In 1986, Fred Brooks made the prediction that in the future we wouldn't find any magical solution for what he called essential complexity in software construction. You might remember Brooks from The Mythical Man-Month set of essays on project management and software engineering.
Brooks' argument boiled down to a running analogy that I love:
As you get better at running, it never gets easier. You just get faster.
Brooks makes a distinction between essential and accidental complexity. Following the running analogy, accidental complexity is avoidable toil: not having running shoes or proper gear, not fueling or hydrating correctly, or bad form. We can avoid this kind of complexity in software – using higher-level languages, more powerful machines, and better tools. But, we can't avoid essential complexity – communication between team members, understanding all possible states of the program, and extending programs to new functions without exposing new side effects.
In No Silver Bullet – Essence and Accident in Software Engineering, Brooks explains some of the proposed solutions to essential complexity, and why they won't materialize. On graphical programming:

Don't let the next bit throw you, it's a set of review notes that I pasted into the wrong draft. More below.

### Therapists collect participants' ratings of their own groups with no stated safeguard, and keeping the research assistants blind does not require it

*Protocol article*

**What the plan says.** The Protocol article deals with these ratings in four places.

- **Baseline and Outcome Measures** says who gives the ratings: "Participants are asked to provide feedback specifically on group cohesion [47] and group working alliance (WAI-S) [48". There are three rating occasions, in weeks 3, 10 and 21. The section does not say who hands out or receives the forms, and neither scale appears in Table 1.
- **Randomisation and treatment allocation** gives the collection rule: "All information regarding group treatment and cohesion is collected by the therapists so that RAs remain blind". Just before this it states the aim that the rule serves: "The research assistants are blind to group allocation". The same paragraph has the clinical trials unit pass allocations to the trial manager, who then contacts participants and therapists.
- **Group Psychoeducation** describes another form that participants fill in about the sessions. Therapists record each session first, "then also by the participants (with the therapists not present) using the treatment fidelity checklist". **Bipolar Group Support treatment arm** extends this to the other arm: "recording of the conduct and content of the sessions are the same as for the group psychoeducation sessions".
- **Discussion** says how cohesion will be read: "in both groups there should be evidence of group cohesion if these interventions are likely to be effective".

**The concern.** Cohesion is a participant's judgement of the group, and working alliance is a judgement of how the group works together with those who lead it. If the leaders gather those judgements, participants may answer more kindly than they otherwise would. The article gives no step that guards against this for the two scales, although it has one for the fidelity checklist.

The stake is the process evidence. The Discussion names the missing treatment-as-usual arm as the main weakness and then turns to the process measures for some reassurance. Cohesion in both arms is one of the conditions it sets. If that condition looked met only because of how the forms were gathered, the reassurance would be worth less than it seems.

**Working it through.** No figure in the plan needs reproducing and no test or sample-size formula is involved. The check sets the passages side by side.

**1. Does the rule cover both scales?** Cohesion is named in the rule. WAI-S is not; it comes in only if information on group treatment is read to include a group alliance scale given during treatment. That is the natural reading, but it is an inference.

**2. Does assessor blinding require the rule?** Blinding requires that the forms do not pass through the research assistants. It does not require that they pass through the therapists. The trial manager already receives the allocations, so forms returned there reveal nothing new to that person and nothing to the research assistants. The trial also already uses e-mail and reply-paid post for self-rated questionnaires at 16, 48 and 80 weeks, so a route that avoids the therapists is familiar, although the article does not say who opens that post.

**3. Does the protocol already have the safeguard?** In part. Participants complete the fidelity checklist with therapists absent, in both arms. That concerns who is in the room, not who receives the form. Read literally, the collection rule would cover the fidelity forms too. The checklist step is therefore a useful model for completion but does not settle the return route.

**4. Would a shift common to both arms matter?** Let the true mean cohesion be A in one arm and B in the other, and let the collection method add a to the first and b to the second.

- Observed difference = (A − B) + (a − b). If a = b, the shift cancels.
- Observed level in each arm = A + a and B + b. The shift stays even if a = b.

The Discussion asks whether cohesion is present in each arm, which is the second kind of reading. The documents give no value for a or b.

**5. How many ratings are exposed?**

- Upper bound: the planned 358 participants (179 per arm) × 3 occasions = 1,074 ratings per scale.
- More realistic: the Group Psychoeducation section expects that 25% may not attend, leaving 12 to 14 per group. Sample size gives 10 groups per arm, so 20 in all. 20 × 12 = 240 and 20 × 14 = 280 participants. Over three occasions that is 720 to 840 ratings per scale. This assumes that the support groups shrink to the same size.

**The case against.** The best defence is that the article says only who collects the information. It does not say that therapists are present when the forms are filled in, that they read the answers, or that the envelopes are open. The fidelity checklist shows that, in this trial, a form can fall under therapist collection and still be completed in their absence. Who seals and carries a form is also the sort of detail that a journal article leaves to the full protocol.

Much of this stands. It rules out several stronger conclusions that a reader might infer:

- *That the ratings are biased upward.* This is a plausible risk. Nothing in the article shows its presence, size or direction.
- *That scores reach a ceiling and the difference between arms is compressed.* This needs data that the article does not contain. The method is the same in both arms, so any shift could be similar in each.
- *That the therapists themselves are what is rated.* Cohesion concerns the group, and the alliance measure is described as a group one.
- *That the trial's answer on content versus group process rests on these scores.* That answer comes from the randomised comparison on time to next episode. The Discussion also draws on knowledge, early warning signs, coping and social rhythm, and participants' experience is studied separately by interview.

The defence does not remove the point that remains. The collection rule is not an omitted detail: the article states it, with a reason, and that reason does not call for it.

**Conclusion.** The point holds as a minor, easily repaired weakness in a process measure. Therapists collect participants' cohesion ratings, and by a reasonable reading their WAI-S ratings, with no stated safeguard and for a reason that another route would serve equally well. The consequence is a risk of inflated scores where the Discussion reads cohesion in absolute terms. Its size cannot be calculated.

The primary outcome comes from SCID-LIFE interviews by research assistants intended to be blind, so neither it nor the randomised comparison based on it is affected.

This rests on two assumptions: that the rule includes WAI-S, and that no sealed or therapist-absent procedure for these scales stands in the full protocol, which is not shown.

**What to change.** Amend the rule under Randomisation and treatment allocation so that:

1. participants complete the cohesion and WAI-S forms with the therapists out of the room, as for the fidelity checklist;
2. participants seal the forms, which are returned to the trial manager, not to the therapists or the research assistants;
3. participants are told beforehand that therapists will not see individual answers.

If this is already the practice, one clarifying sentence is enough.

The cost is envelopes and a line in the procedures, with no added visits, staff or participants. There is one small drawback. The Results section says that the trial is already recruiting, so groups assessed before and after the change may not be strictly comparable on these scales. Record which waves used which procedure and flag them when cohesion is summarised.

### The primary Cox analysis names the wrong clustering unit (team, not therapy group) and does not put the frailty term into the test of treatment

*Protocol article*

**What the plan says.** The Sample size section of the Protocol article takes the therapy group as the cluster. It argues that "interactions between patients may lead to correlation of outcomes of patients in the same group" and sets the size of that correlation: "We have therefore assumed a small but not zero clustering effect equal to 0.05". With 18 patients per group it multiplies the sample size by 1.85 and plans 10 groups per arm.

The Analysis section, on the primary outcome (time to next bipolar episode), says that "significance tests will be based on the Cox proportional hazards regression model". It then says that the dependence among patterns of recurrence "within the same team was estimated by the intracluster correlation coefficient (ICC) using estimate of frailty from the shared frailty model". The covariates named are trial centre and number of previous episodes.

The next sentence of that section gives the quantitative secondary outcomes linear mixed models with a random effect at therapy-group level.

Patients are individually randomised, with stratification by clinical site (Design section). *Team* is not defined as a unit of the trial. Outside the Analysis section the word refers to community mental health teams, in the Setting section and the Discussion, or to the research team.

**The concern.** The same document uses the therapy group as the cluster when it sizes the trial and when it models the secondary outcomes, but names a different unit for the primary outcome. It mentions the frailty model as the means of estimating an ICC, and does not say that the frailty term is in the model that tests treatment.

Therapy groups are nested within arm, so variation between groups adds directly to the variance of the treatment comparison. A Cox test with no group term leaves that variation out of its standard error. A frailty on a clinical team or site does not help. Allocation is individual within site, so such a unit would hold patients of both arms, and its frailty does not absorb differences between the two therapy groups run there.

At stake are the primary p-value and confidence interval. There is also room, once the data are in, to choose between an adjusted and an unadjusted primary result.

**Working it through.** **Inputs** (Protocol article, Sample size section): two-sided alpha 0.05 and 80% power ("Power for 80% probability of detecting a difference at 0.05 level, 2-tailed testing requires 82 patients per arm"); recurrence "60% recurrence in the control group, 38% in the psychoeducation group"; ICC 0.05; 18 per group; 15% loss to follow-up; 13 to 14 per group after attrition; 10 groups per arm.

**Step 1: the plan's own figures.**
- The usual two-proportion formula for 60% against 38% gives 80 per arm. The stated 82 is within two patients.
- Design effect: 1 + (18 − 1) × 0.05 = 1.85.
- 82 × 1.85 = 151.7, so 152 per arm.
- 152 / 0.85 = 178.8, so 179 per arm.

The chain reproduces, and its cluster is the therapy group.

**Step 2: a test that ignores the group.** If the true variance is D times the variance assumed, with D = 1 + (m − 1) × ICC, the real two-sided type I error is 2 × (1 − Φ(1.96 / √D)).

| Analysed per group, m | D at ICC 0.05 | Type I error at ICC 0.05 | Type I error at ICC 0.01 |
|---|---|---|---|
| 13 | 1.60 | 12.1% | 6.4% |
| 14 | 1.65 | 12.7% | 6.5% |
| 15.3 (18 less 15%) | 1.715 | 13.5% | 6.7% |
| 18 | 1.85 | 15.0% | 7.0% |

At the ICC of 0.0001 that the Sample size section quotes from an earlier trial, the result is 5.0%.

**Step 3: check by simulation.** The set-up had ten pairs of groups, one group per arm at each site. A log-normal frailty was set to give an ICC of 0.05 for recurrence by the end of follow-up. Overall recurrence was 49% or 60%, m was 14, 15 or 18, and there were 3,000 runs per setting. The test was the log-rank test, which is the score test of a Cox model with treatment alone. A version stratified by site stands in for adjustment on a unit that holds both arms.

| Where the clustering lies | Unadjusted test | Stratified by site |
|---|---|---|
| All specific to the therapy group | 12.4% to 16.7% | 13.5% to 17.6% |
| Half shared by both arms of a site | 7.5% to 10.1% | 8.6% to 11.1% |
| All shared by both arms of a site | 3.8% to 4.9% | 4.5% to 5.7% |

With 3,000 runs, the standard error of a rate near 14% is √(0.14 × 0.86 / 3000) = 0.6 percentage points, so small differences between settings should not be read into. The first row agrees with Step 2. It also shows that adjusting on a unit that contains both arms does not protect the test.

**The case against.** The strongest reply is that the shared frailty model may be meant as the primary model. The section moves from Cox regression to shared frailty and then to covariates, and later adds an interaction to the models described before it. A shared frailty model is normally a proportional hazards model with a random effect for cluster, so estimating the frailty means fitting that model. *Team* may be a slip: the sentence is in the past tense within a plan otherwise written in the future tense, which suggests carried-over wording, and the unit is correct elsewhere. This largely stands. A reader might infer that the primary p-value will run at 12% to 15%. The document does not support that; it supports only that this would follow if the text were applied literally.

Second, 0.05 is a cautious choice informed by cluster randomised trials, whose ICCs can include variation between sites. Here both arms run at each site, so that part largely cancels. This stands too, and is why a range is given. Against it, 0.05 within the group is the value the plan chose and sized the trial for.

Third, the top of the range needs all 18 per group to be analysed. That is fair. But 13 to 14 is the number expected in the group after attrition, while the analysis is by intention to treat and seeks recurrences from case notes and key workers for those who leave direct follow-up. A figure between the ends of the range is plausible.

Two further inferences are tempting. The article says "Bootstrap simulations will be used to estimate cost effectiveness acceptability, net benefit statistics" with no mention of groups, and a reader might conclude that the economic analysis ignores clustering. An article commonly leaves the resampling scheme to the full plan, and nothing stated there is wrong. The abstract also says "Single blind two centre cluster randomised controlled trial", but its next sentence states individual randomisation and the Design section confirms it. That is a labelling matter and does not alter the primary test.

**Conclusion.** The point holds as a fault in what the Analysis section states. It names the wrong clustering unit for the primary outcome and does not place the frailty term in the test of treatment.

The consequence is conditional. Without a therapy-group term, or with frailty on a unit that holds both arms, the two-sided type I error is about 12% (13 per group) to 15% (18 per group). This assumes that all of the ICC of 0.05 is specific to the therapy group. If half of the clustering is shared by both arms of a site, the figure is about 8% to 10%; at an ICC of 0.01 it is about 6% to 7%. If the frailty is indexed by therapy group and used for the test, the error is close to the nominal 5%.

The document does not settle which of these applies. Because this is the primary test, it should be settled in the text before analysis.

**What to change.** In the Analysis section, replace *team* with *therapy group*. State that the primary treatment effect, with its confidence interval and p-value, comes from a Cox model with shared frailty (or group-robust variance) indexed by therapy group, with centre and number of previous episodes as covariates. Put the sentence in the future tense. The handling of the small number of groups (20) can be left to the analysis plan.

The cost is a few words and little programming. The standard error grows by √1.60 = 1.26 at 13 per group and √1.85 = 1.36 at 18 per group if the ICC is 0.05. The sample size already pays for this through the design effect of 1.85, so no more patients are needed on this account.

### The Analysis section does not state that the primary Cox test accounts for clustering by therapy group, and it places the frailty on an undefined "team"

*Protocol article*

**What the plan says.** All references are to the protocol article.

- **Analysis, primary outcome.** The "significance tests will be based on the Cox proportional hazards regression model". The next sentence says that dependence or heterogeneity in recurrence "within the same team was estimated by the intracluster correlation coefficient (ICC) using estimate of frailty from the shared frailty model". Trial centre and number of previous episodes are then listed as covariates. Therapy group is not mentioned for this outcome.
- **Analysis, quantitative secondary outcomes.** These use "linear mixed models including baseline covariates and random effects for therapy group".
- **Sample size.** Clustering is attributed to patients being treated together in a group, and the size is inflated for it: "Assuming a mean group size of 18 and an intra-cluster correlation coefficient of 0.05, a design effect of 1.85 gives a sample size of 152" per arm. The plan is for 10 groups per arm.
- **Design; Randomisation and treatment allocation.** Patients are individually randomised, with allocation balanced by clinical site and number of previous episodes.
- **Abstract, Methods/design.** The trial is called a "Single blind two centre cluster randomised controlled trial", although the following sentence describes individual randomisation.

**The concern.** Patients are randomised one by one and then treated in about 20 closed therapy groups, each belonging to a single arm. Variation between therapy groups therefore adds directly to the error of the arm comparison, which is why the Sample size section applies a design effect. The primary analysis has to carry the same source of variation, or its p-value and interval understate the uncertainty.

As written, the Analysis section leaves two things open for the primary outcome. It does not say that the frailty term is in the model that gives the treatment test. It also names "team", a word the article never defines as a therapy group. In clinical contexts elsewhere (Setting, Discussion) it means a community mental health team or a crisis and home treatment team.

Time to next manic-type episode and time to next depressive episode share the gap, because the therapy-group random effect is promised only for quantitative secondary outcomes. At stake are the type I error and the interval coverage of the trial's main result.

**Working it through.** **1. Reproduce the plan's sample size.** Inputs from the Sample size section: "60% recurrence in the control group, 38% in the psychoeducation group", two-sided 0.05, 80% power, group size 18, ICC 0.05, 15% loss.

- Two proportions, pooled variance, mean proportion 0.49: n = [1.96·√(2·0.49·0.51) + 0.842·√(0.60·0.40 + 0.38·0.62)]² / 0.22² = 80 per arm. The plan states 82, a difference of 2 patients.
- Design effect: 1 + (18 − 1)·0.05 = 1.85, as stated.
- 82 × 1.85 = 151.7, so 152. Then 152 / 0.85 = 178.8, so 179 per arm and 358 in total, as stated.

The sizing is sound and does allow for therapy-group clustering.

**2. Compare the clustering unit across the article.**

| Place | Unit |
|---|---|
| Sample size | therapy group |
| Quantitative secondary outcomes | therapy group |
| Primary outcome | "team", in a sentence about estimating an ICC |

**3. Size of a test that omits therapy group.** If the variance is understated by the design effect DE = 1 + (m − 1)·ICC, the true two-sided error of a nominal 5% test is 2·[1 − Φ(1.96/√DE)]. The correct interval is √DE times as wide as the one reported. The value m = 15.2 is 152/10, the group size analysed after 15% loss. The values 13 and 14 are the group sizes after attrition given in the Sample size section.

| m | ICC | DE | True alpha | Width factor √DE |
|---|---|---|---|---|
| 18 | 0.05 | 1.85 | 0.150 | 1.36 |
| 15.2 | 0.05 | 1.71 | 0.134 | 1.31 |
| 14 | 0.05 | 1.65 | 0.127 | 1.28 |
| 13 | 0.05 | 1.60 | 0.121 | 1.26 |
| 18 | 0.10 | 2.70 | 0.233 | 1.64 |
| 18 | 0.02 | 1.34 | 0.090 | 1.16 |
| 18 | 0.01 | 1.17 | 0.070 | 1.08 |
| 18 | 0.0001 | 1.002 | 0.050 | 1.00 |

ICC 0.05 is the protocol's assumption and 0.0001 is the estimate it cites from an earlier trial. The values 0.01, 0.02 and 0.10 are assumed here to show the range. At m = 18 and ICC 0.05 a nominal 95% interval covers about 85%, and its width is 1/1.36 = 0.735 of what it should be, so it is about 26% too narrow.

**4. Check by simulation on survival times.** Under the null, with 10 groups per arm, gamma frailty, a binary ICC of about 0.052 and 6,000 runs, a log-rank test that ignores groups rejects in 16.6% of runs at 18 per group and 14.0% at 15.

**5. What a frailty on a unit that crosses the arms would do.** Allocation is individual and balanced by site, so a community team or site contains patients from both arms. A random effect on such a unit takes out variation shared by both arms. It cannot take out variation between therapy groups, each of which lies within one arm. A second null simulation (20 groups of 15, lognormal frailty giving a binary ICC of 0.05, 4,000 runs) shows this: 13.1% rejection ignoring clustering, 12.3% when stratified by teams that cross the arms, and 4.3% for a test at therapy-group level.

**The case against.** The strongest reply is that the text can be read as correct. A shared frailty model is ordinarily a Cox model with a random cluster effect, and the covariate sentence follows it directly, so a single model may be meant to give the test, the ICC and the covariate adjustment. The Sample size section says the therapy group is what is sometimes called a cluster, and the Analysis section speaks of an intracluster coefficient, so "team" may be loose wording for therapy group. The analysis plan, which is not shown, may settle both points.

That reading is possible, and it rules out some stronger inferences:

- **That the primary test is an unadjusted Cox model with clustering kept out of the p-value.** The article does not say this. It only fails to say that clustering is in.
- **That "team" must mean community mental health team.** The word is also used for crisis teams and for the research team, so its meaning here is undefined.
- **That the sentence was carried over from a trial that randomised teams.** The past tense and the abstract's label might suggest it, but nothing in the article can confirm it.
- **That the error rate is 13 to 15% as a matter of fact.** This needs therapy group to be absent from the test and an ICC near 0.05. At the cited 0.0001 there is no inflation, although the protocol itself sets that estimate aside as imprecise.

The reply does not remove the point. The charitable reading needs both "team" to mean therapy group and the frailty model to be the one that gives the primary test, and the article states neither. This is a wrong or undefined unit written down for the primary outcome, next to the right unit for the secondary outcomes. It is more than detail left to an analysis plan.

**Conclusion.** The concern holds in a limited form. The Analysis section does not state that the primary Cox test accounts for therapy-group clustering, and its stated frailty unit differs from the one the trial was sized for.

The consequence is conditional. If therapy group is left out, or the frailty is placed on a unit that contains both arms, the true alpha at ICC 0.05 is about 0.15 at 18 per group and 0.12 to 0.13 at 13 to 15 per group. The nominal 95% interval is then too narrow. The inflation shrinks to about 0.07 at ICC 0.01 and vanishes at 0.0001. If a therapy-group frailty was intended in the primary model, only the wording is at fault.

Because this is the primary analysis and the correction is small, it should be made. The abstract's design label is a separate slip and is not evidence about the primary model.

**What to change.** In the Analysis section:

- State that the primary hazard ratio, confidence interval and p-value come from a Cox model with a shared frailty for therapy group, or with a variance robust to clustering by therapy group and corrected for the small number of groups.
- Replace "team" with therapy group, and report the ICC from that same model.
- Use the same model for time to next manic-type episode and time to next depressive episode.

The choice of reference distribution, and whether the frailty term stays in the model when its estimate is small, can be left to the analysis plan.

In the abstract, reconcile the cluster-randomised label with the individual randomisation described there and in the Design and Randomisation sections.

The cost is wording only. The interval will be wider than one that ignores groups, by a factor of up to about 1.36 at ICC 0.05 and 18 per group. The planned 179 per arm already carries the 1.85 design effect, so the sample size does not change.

software is very difficult to visualize. Whether we diagram control flow, variable scope nesting, variable cross-refrencing, data blow, hierarchical data structures, or whatever, we feel only one dimension of the intricately interlocked software elephant. If we superimpose all the diagrams generated by the many relevant views, it is difficult to extract any global overview.
Other silver bullets that Brooks believed wouldn't materialize include program verification, AI / expert systems, and object-oriented programming.
What does Brooks think you should do? Buy software – the best kind of software is not writing software, build software incrementally, and hire great designers.
On another interesting tangent, Brooks breaks down what he believes are the four components that make building software hard: complexity, conformity, changeability, and invisibility. 30 years later, a paper called Out of the Tar Pit took a critical look at how the ideas of Brooks had evolved over the years and made an argument that complexity is the only significant one.
The authors of the Tar Pit paper go on to categorize their four components of complexity: state, code volume, and control flow. The authors make some interesting distinctions early on but then get into more practical suggestions like functional programming, immutability, and other techniques. The authors come to some obvious solutions: write less code, and when you do write code, always aim for simplicity. But the paper is worth a skim regardless.